Unlike Margaret Thatcher, Theresa May leaves without legacy

As she steps down as leader of the Conservative Party and sets in motion the process to select a new prime minister, it is timely to look at Theresa May’s legacy. Does she really have one? Sadly, the answer must be no. Her most ardent supporters insist that she has many fine qualities, among them the ability to get things done.

The facts do not bear this out. Shortly after she became prime minister, she insisted that ‘Brexit means Brexit’, a slogan that became a mantra to dispel doubts that she could deliver on the 2016 referendum result. It was within her gift to deliver Brexit but not within her ability. She failed. Her friends regard her as a principled and upstanding democrat.

Maybe so on a personal level but in politics, not so much. In order to keep her party in power following the disastrous general election of 2017 when the Conservatives lost their majority in the House of Commons, she showed herself willing to buy the support of the DUP while ignoring the wishes of the majority of the people of Northern Ireland.

She is said to be resolute and steadfast. Yet in her Brexit negotiations what she showed was that she could be obstinate and stubborn. “No deal is better than a bad deal” became another mantra of Mrs May’s but when even her closest supporters showed their opposition to what they saw as a bad deal, she carried on regardless.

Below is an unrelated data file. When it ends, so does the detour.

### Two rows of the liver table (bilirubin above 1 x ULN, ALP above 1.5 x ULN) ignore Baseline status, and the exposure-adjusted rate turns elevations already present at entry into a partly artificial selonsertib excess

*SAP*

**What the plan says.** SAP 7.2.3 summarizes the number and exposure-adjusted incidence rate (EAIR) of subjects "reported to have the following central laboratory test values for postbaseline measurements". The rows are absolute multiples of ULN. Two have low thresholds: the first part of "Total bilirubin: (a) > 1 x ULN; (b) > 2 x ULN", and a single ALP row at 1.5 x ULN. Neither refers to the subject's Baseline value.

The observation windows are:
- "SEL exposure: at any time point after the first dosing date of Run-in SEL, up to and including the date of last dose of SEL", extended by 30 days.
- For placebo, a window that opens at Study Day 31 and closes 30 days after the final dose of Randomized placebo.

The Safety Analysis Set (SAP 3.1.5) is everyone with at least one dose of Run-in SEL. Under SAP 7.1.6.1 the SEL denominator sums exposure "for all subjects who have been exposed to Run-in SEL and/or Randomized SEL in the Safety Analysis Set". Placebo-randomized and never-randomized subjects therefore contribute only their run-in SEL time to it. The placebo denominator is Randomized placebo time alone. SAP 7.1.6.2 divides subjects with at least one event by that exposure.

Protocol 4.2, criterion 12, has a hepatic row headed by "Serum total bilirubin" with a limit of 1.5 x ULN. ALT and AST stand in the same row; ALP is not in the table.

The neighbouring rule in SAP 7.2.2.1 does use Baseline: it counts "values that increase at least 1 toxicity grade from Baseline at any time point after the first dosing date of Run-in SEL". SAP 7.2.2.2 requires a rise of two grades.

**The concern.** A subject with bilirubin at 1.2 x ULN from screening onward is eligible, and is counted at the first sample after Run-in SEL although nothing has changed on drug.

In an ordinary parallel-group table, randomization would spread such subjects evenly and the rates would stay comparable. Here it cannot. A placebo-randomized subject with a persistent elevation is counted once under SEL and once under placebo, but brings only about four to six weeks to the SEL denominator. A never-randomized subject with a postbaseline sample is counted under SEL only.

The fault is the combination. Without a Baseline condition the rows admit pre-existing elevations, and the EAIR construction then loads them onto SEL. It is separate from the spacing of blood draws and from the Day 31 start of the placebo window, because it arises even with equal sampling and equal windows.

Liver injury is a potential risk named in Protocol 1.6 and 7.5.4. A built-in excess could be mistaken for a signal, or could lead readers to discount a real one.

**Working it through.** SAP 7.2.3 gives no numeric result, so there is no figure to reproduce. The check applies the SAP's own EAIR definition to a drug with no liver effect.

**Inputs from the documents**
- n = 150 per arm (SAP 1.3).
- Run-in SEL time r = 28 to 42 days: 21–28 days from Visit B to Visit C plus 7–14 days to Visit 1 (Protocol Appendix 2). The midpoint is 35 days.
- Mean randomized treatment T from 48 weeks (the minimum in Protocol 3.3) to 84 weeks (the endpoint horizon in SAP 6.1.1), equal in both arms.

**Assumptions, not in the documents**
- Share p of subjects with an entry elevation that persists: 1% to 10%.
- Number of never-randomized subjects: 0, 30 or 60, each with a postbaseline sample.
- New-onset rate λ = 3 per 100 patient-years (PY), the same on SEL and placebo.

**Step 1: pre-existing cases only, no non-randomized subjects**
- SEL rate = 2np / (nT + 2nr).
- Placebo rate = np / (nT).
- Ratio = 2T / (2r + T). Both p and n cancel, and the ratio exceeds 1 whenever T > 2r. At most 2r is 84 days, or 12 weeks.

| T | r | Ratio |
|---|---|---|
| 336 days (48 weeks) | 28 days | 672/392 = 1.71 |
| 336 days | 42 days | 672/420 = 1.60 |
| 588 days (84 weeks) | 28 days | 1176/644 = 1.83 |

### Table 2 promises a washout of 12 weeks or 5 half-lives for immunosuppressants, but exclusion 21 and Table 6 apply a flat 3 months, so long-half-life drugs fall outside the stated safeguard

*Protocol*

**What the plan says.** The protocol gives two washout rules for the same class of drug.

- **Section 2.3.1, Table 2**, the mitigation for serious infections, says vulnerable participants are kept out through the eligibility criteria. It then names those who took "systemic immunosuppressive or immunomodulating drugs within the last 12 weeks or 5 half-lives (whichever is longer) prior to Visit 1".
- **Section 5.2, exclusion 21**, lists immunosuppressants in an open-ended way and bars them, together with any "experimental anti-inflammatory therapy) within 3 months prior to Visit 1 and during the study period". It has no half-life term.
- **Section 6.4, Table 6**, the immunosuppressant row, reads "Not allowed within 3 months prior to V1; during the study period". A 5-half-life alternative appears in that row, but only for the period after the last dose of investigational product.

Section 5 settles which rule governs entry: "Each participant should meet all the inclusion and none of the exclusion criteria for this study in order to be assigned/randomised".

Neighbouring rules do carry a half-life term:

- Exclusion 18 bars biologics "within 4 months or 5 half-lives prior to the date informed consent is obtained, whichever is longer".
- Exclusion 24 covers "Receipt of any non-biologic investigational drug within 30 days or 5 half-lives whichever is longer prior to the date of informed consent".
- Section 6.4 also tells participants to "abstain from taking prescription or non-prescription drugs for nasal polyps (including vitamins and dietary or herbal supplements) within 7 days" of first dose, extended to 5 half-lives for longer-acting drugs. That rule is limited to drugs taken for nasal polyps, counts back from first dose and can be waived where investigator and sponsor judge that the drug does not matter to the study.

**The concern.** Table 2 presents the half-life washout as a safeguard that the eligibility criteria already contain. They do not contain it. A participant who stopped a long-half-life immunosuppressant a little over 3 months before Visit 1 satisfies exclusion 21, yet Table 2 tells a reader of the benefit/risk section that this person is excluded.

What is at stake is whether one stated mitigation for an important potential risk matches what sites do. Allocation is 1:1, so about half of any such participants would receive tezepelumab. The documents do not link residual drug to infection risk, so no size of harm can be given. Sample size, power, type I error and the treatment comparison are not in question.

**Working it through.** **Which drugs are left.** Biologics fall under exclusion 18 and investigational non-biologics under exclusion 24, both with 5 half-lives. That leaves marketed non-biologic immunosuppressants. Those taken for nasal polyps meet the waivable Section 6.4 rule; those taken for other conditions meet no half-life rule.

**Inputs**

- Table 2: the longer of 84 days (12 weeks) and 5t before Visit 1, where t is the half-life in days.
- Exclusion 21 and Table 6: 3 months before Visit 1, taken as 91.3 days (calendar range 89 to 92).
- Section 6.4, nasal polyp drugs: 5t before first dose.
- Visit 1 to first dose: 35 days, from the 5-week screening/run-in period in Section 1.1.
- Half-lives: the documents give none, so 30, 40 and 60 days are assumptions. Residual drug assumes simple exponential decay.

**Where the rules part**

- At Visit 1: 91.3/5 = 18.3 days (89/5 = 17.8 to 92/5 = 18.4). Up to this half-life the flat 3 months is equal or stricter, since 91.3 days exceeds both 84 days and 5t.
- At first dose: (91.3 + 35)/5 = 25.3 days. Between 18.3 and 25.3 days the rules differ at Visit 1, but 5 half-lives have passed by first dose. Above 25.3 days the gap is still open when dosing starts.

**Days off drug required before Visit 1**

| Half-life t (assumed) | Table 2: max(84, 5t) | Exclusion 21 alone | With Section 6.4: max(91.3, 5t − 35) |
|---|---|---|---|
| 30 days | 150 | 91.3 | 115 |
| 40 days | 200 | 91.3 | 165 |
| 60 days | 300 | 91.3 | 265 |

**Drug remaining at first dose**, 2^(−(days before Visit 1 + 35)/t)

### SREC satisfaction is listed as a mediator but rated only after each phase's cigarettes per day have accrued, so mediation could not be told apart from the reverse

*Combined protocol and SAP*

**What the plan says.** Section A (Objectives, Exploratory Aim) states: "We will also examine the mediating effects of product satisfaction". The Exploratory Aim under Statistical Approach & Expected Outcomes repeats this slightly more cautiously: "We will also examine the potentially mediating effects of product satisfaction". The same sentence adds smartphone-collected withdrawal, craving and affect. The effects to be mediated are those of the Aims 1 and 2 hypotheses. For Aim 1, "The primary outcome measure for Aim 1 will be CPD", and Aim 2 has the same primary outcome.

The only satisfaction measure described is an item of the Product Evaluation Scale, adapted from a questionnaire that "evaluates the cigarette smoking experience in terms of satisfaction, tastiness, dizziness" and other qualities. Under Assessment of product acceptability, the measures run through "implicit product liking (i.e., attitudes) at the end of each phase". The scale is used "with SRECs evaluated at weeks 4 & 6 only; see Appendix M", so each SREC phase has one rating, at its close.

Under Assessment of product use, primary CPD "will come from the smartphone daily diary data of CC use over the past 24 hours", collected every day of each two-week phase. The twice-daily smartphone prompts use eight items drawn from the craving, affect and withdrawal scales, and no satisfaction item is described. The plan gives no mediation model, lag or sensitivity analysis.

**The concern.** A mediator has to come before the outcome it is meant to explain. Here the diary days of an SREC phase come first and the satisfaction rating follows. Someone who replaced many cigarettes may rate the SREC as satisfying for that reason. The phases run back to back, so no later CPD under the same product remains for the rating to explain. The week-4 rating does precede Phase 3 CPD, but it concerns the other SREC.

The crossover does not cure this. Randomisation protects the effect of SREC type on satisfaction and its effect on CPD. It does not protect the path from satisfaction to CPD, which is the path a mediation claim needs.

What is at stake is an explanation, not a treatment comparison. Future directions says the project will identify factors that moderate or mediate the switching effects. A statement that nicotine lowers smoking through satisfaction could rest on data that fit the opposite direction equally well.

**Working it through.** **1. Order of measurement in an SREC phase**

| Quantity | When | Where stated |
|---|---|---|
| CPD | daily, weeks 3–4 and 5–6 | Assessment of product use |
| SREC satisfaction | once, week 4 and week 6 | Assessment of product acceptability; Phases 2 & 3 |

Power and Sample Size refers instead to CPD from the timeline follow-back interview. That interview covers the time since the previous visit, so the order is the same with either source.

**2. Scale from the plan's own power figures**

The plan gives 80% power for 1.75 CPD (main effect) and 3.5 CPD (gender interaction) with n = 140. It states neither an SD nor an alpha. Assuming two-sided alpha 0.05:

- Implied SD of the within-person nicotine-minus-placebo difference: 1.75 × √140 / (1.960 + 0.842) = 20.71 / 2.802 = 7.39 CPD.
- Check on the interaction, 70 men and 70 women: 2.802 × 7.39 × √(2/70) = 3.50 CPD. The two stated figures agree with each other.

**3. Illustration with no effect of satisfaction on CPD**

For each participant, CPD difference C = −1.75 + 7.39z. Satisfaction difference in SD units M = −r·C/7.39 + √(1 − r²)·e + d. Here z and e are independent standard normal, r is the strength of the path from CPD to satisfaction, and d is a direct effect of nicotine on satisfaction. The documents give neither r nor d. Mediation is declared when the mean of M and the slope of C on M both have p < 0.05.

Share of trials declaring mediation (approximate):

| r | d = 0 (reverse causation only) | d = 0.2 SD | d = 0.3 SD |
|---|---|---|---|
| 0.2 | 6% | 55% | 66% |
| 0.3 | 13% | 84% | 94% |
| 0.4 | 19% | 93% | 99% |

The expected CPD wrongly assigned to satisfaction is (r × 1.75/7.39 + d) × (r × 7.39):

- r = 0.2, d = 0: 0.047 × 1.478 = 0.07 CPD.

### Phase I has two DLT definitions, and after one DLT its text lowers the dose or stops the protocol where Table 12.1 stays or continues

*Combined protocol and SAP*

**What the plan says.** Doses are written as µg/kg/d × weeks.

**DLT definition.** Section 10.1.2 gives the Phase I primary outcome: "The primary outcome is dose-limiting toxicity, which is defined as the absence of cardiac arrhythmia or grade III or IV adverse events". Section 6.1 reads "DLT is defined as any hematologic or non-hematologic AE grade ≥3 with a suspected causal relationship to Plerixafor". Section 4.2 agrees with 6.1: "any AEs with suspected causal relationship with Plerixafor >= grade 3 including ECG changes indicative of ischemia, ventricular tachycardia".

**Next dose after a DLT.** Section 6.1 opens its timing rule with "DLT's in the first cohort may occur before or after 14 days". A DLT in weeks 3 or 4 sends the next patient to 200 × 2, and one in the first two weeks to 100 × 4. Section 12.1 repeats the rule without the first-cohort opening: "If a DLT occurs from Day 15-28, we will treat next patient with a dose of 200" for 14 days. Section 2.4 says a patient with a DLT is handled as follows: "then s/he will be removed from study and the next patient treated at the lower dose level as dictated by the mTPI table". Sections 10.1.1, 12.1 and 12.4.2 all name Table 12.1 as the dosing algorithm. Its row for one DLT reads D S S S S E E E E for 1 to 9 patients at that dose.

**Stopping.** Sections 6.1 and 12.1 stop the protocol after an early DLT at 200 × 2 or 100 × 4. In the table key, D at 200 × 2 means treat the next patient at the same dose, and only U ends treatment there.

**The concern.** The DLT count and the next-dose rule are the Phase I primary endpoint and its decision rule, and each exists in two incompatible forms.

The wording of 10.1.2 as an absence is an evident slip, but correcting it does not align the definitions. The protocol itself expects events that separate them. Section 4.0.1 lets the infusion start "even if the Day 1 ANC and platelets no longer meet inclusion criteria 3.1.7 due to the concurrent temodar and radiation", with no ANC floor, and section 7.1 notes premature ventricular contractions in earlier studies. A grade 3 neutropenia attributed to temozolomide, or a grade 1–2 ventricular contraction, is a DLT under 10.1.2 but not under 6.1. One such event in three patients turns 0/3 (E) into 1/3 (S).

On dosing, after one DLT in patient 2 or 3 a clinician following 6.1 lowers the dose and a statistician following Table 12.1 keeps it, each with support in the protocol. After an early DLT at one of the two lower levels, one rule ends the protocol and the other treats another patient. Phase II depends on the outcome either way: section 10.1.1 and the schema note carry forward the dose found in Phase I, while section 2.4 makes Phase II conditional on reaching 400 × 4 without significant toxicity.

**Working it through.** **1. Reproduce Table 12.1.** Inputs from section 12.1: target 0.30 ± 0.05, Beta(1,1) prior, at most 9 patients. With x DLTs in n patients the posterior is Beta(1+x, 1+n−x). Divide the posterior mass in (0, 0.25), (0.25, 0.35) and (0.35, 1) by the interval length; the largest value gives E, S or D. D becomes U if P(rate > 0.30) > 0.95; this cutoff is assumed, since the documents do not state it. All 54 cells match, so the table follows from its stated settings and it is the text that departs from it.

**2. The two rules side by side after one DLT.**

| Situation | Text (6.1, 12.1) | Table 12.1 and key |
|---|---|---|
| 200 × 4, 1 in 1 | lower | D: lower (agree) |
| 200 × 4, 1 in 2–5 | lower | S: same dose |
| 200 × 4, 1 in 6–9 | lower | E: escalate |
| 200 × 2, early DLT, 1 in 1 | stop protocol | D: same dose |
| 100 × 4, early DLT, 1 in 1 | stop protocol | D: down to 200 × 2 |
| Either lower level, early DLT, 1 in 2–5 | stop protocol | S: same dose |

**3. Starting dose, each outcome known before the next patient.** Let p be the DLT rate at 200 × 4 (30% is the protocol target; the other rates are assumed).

Mrs May won praise for her courage, determination, and ability to survive a three-year political crisis since the UK’s vote to leave the EU. Fair enough, if surviving means drinking from the poisoned chalice bequeathed to her by David Cameron and then limping along while suffering blow after blow from friends and foe alike.

Her clumsy negotiating tactics showed from early on, whether it was dealing with Brussels or attempting to persuade her fellow MPs to accept an agreement she had signed up to. Her handling of the Brexit endgame, refusing to accept MPs’ opposition before belatedly opening ultimately futile negotiations with Jeremy Corbyn, left her politically adrift.

Mrs May’s domestic political nous is also suspect. During the 2017 General Election campaign the Conservative lead over Labour halved over the so-called ‘dementia tax’ proposal in the Tory manifesto. Older votes left in their droves.

Likewise, her failure to meet survivors and locals in the immediate aftermath of the Grenfell Tower fire tragedy in London made her appear disinterested and uncaring and robbed her and her party of a lot of popular support. She has also shown herself to be delusional. During the 2016 leadership race, Kenneth Clarke, the former chancellor, referred to her as a “bloody difficult woman”. Mrs May took ownership of the phrase, mimicking Margaret Thatcher’s delight at her moniker, the Iron Lady.

In her resignation speech, Mrs May again raised the ghost of Mrs Thatcher when she described herself as “not the last” female PM. To paraphrase the remark made by US Democratic vice-presidential candidate senator Lloyd Bentsen to Republican vice-presidential candidate senator Dan Quayle, Theresa May is no Maggie Thatcher.

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